The Impact of the Creative Class

Garrett-MacLean-sNew piece in Belt Magazine:

When Richard Florida’s new book came out earlier this year, I saw some of the reviews and was intrigued. It was called The New Urban Crisis: How Our Cities Are Increasing Inequality, Deepening Segregation, and Failing the Middle Class — and What We Can Do About It. I was interested in the subject. After the 2016 election, who wasn’t?

My interest, however, ran a little deeper than most. Some reviews billed it as Florida’s “mea culpa,” or his “act of penance” for his 2002 book, The Rise of the Creative Class, in which he argued that young, creative workers were the new engines of economic growth and that cities needed to court them in order to prosper. In the beginning, everybody wanted to believe in this “Creative Class” theory. And for a while, so did I. But by 2012 I had serious doubts, and I wrote a critique of Florida’s theory that went viral. Five years later, with the publication of his new book, I wondered if Florida had finally taken my critique to heart.

NUCI didn’t always feel that way. When I first came across Florida’s theory, I myself was a young, creative worker, and I loved the idea that people like myself were economically significant, and that by simply moving to a city we would cause it to flourish. Not long after The Rise of the Creative Class was published, my wife and I moved to Madison, Wisconsin. According to Florida, the city needed us and somehow we were the keys to its future. Yet as a freelance writer, subject to the extreme ebb and flow of income (mostly ebb), I often found myself biking around town, too broke to even afford a cup of coffee. At these times, I wondered: How exactly was I fueling Madison’s economy?

Read the rest here.

See also:

The Fall of the Creative Class

Still Falling: On Chickens and Eggs, Cause and Effect and the Real Problem with the Creative Class

The Price of Everything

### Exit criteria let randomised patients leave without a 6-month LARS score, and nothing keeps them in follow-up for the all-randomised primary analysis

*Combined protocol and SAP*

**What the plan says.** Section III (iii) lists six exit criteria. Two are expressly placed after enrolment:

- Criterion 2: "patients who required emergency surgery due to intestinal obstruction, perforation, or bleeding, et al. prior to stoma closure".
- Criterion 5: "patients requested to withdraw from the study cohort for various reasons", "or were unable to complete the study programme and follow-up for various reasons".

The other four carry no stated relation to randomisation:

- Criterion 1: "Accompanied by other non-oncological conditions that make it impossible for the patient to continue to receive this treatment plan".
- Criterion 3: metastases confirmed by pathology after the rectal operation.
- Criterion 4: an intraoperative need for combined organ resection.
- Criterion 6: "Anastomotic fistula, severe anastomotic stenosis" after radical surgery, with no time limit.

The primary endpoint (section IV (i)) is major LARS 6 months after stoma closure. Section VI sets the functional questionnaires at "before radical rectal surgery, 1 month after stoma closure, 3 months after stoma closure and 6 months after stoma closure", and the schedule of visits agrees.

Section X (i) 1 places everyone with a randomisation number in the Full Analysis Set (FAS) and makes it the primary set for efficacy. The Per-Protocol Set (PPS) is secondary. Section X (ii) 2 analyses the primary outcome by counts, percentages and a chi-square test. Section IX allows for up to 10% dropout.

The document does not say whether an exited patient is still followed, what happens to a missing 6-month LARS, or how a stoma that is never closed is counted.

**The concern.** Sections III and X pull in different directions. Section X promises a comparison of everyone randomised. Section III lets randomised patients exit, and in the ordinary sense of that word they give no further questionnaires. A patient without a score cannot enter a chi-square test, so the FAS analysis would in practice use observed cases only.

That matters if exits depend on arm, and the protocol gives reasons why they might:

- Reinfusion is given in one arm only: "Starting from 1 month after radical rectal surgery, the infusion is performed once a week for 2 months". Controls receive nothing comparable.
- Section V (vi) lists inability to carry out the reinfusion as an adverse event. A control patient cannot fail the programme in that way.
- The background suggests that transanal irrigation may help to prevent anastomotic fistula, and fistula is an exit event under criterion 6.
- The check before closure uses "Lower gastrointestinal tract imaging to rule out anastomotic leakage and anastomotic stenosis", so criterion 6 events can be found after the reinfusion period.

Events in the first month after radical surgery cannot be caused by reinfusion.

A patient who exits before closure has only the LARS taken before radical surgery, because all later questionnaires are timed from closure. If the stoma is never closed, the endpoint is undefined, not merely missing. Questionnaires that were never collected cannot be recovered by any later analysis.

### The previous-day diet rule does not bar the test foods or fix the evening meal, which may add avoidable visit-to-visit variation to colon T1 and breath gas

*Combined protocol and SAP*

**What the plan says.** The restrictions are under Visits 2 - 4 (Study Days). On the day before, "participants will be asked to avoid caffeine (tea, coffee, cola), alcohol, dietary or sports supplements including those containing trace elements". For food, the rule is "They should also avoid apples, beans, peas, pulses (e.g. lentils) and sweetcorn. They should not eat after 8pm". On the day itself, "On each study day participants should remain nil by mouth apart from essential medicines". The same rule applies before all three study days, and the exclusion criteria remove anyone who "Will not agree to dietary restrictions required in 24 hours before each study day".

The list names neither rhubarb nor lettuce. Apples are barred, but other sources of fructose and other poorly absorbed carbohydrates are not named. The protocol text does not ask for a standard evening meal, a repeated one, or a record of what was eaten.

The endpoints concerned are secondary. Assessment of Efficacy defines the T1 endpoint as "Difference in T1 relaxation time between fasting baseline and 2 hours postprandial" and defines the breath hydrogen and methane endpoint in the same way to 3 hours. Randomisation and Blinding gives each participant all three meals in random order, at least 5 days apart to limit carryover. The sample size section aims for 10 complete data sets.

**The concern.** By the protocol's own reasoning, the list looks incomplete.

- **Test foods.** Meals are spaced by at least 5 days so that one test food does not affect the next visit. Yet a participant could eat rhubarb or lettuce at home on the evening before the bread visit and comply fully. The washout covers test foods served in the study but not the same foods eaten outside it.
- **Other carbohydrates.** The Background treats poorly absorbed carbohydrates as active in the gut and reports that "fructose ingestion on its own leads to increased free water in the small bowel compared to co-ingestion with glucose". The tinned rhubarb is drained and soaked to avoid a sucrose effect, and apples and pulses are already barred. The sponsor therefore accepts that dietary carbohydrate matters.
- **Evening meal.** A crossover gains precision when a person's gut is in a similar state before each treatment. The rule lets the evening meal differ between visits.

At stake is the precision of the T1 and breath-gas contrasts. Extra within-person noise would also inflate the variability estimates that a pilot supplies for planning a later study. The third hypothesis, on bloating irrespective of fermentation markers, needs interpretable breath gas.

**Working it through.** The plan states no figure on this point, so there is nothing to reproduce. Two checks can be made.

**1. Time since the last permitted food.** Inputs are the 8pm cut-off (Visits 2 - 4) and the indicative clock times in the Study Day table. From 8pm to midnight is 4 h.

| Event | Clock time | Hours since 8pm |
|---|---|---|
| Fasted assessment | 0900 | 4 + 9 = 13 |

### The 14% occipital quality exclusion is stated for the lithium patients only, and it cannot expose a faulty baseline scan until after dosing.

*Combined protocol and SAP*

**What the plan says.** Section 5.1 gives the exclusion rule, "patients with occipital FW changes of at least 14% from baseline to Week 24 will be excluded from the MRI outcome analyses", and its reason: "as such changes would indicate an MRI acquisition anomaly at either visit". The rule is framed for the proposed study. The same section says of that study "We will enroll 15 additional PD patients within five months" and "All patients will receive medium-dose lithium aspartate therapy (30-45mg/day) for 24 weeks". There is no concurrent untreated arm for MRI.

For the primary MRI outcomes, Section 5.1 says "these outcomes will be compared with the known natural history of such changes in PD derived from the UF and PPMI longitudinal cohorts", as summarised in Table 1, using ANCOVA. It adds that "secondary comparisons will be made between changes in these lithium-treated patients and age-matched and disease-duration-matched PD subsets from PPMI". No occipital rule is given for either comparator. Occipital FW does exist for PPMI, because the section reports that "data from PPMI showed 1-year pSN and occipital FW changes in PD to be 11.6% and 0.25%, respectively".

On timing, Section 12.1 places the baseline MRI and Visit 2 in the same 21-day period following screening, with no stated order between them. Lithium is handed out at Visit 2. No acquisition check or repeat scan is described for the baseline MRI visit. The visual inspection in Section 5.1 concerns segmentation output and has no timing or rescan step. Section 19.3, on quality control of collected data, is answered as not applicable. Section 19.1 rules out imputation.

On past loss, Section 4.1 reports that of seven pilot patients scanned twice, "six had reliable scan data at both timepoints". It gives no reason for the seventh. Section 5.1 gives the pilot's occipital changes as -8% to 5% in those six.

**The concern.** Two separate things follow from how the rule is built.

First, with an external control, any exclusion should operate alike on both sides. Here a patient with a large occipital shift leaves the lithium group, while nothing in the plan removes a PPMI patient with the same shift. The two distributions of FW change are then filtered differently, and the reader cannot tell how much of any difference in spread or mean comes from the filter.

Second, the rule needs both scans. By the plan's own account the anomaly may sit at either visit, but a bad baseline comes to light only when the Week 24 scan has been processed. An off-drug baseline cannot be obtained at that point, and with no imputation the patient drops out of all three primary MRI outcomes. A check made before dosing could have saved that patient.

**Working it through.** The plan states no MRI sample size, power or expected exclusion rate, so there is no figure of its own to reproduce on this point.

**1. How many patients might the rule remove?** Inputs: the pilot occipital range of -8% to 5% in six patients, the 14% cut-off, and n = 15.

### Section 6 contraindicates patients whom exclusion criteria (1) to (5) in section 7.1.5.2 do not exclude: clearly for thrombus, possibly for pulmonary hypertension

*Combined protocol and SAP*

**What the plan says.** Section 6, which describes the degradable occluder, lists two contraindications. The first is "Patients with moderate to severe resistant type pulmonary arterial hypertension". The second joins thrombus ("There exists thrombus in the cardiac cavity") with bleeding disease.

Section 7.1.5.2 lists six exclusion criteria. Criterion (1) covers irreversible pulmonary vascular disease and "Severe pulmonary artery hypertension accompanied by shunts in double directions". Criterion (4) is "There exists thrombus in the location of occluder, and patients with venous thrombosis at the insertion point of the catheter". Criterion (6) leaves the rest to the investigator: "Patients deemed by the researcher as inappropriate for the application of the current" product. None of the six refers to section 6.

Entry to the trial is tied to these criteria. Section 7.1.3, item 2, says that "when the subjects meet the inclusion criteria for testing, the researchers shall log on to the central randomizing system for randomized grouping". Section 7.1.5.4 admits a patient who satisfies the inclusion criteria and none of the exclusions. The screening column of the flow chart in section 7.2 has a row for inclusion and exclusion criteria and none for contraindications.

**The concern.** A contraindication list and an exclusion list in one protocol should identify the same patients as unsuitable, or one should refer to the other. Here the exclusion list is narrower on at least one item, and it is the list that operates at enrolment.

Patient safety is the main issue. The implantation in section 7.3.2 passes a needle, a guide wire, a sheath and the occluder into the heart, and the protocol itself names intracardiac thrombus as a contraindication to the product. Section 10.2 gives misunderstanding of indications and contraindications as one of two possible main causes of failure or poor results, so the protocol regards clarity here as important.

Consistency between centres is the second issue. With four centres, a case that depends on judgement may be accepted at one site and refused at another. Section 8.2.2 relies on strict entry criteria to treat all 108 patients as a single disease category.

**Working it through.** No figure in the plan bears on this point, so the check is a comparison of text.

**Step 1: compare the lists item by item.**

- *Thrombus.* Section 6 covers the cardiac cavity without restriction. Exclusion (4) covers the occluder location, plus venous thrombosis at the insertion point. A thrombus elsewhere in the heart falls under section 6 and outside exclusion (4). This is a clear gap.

Thirty Two #4: Artists’ Spaces, Painted Birds, Soccer Hooligans and Free Music

SummerIt’s been nearly a year since the launch of Thirty Two Magazine, and the fourth issue is now out–the biggest yet by far.  Not only are there fantastic pieces on the Dark Cloud soccer fans, the sharing economy, fiction about life in Antarctica, and more. There’s also beautiful photo essay of  artists’ work spaces. For my part, I interviewed Andrew Lange of  the experimental record label Taiga, which puts out albums on limited-edition vinyl. I also wrote about wildlife art.

Better yet: Two free albums also come with this issue, called Two Seasons: Thirty Two & Friends, which features 19 songs by local bands (including the lovely “Clouds” by the late Zach Sobiech) and which you can download from the site, plus a CD sleeve to cut out from the magazine.

So please find it any of these shops, enjoy it, and if you like what we’re doing, subscribe here.  (Subscribers keep us alive!)

Does the Midwest Matter?

millcity_web-1From Thirty Two Magazine:

Driv­ing north from Des Moines not long ago, I veered off the free­way to a place I knew about but had never had any rea­son to visit. When I got there, I could see why: Mason City, Iowa was a mis­er­able look­ing town filled with func­tional com­mer­cial build­ings that left me with a vague feel­ing of despair as I passed them by.

Nonethe­less, I was there because the city had done some­thing his­toric, some­thing of such cul­tural sig­nif­i­cance that I had first seen men­tion of it on the BBC. It had saved and restored one of the most impor­tant build­ings in the world, the City National Bank and Hotel, designed by Frank Lloyd Wright and first opened in 1910. Now it had been reborn as the His­toric Park Inn after a $20 mil­lion renovation.

It may be news to you that Mason City exists, let alone that it has such a build­ing. But it does, and the fact that this is not widely known seems to me like some kind of crime. Barely any­one is aware that one of the most archi­tec­turally sig­nif­i­cant hotels in the world could exist in an ordi­nary, down­trod­den Mid­west­ern town. It is this fact that I find both so inspir­ing and so disturbing.

Read the Rest here.